Agrochemicals altered the nature and toxicity of anti-Blackness in cotton production. Synthetic fertilizers and arsenical insecticides changed the speed, scale, and ecology of plantations while extending the material pathways of racism. These chemicals did not introduce toxicity to white supremacy’s toolkit of extraction, but instead helped make environmental racism both diffuse and durable in a modernizing and globalizing world. Chemical-intensive agriculture relied on settler logics of replacement; it replaced Indigenous communities and practices; it replaced exhausted land with chemicals; it replaced exhausted Black laborers with more Black laborers; eventually replacing Black laborers altogether.

As the nature of growing cotton through many toxicities increased in speed and scale, and mechanical cotton pickers were deployed to harvest the fruit of these toxicities, landscapes of control were consolidated. This process so often served to marginalize and poison the people closest to the land, while generating replicable techniques for expanding toxic geographies.

Brian Williams is an assistant professor of human geography in the Department of Geosciences at Mississippi State University. His research combines political ecology and Black geographies to trace the cultural and ecological impacts of racism and plantation agriculture on southern landscapes, while highlighting Black southerners’ work to envision and cultivate sustainable and just alternatives.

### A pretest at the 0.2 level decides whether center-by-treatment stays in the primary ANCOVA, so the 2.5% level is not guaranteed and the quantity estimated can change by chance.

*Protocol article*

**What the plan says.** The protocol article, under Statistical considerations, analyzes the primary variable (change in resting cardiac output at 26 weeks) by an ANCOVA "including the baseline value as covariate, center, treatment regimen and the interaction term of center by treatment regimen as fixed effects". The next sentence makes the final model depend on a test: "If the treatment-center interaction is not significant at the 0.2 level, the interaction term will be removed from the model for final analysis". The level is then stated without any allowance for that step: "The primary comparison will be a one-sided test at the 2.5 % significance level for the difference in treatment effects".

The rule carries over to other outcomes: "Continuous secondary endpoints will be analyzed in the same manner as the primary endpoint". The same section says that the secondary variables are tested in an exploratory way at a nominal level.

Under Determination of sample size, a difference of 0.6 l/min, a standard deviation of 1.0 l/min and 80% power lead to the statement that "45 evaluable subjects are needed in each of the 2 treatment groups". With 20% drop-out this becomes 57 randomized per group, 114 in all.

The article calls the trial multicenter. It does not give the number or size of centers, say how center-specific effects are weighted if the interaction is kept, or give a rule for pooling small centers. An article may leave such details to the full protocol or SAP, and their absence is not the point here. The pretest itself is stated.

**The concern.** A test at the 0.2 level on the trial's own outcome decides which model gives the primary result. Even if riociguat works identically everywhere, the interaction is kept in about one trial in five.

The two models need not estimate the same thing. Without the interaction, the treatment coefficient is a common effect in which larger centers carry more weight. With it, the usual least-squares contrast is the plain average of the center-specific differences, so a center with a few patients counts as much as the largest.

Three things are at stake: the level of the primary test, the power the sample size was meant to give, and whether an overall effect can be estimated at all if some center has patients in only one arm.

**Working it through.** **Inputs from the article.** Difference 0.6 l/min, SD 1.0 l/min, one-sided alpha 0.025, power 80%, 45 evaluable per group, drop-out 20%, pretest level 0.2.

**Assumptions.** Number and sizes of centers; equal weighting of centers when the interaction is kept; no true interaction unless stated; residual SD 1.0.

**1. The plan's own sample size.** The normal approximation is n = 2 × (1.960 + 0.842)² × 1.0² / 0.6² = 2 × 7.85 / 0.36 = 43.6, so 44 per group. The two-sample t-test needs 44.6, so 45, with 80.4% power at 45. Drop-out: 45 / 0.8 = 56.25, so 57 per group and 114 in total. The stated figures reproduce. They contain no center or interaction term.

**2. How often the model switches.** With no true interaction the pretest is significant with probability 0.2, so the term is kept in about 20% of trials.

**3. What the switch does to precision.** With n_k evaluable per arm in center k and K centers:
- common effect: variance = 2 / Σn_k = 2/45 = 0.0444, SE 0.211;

Jayson Maurice Porter is a Voss Postdoctoral Research Associate of Environment and Society at Brown University’s IBES, where he investigates food and agricultural systems, agrochemicals, oilseeds, and environmental violence and justice in the Americas. He specializes in the history and political ecology of oilseed-based extraction and resistance in Black, Indigenous, and Agrarista regions of Guerrero, Mexico.


Coad, B. R., et al. Dusting Cotton from Airplanes. U.S. Department of Agriculture, 1924.

Liboiron, Max. Pollution Is Colonialism. Duke University Press Books, 2021.

—. “Toxic Politics: Acting in a Permanently Polluted World.” Social Studies of Science, vol. 48, no. 3, June 2018, pp. 331–49. SAGE Journals,

Mancini, Francesca, et al. “Acute Pesticide Poisoning among Female and Male Cotton Growers in India.” International Journal of Occupational and Environmental Health, vol. 11, no. 3, 2005, pp. 221–32.

McKinley, Shepherd W. Stinking Stones and Rocks of Gold: Phosphate, Fertilizer, and Industrialization in Postbellum South Carolina. University Press of Florida, 2014.

Romero, Adam M. Economic Poisoning: Industrial Waste and the Chemicalization of American Agriculture. Univ of California Press, 2021.

Ruffin, Edmund. An Essay on Calcareous Manures. 2d ed., J.W. Campbell, 1832,

Williams, Brian, and Jayson Maurice Porter. “Cotton, Whiteness, and Other Poisons.” Environmental Humanities, vol. 14, no. 3, Nov. 2022.

Yusoff, Kathryn. A Billion Black Anthropocenes Or None. University of Minnesota Press, 2018.